Canadian Constitutional Law

15 credits
Spring teaching, Year 1

The distinctive nature and history of the Canadian state and Canadian constitutional arrangements make it an interesting study in its own right and a useful comparator at a time of growing discussion and interest in the field of constitutionalism. The Canadian model with its Charter of Rights and Freedoms provides a source of influence and inspiration to the UK and other Commonwealth countries and is frequently used as a comparator particularly because of the multi-faceted nature of the Canadian state and the commitment of the Canadian Constitution to multi-culturalism. Canadian constitutional law is examined in comparative perspective.

This module introduces you to the history, structures, sources and nature of the Canadian Constitution. In particular the module examines the distinctive history of the Canadian constitutional arrangements and the development of a rich Canadian constitutional literature, which has made a major contribution to discussions of constitutionalism and difference. The context of multi-national Canadian democracy provides a particularly interesting case study for an examination of Constitutional contestation and the module examines how this context has influenced the structure of the Canadian state, including Canadian federalism, constitutional change in Canada and the adjudication of the Canadian Charter of Rights and Freedoms 1982 through the courts.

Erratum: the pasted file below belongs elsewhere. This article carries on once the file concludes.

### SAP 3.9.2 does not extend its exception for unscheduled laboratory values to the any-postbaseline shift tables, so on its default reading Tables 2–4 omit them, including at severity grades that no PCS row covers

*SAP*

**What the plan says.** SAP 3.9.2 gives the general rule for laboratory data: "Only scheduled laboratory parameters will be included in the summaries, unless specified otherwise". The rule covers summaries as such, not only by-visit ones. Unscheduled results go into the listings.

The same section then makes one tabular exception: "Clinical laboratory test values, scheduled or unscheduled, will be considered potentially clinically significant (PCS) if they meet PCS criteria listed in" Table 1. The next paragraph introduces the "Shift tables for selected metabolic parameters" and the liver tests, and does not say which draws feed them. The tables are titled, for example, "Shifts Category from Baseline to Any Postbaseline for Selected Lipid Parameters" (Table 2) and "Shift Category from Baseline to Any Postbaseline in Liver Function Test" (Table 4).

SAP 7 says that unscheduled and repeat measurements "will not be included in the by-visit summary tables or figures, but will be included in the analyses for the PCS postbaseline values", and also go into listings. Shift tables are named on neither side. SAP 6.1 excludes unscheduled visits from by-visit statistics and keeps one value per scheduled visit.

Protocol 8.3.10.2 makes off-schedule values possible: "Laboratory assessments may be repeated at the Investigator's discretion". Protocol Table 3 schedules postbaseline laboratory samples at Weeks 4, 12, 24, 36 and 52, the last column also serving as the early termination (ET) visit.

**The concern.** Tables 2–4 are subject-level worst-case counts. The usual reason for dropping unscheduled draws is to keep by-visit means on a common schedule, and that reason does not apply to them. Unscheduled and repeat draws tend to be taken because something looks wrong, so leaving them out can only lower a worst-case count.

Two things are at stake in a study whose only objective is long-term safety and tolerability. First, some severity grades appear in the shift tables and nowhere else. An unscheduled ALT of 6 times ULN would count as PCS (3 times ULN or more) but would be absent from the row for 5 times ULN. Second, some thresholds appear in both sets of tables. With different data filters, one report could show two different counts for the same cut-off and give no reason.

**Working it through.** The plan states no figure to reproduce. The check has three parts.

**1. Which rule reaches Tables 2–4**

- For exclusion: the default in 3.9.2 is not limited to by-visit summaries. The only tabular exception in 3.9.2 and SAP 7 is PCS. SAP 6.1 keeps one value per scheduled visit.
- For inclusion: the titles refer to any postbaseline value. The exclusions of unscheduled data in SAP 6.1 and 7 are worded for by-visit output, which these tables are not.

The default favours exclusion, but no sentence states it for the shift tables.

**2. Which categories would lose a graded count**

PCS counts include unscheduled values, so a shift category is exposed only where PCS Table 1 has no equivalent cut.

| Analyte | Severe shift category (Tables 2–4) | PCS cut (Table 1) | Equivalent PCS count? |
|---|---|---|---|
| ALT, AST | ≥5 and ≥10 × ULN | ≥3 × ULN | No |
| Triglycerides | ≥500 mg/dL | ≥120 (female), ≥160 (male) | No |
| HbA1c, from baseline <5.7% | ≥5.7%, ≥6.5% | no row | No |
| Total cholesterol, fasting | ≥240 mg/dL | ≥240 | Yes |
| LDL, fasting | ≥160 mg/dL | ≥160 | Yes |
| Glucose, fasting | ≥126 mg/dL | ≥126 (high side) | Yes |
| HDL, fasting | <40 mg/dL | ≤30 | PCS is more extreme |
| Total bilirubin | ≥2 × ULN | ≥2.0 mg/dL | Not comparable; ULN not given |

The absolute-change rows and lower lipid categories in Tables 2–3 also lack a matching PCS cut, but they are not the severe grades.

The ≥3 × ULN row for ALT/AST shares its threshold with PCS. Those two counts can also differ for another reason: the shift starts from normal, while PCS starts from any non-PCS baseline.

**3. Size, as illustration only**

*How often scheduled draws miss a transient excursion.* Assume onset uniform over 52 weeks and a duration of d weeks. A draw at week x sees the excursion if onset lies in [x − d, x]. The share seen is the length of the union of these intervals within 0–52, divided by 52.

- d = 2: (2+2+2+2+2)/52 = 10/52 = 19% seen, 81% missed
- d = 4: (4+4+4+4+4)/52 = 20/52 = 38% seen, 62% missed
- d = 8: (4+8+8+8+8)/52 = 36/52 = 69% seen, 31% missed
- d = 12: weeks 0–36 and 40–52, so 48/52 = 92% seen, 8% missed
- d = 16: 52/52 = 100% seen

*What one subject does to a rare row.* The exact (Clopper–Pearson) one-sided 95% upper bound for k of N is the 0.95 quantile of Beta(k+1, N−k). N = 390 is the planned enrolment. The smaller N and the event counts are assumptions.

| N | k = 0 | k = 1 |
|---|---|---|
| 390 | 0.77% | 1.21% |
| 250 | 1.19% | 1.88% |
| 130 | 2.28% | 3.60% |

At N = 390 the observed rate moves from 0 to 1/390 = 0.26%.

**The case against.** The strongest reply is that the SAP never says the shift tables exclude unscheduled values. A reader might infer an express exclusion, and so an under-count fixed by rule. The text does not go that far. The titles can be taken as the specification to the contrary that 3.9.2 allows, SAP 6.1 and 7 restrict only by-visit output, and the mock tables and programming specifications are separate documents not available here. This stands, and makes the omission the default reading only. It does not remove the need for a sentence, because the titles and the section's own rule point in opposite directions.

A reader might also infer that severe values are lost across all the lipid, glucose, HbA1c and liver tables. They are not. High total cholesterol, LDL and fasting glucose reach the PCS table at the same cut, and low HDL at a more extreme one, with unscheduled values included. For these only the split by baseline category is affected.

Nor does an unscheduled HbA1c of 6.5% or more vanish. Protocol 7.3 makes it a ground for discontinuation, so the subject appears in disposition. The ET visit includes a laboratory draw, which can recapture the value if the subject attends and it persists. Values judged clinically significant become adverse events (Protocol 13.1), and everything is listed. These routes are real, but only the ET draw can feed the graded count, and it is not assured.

Public Law II: Power, the Individual and the State

15 credits
Spring teaching, Year 1

The module builds upon Public Law I to develop a deeper understanding of the British constitution and of constitutional law more generally. Drawing upon legal, political and social theory the module examines the theoretical principles of constitutions focussing upon the operation and distribution of power within the state and its impact upon the lives of groups and individuals. Both theories and historical accounts of legitimacy, democracy and human rights will be examined and their operation in contemporary legal and political practice will be considered.

Criminal Law

30 credits
Autumn & spring teaching, Year 2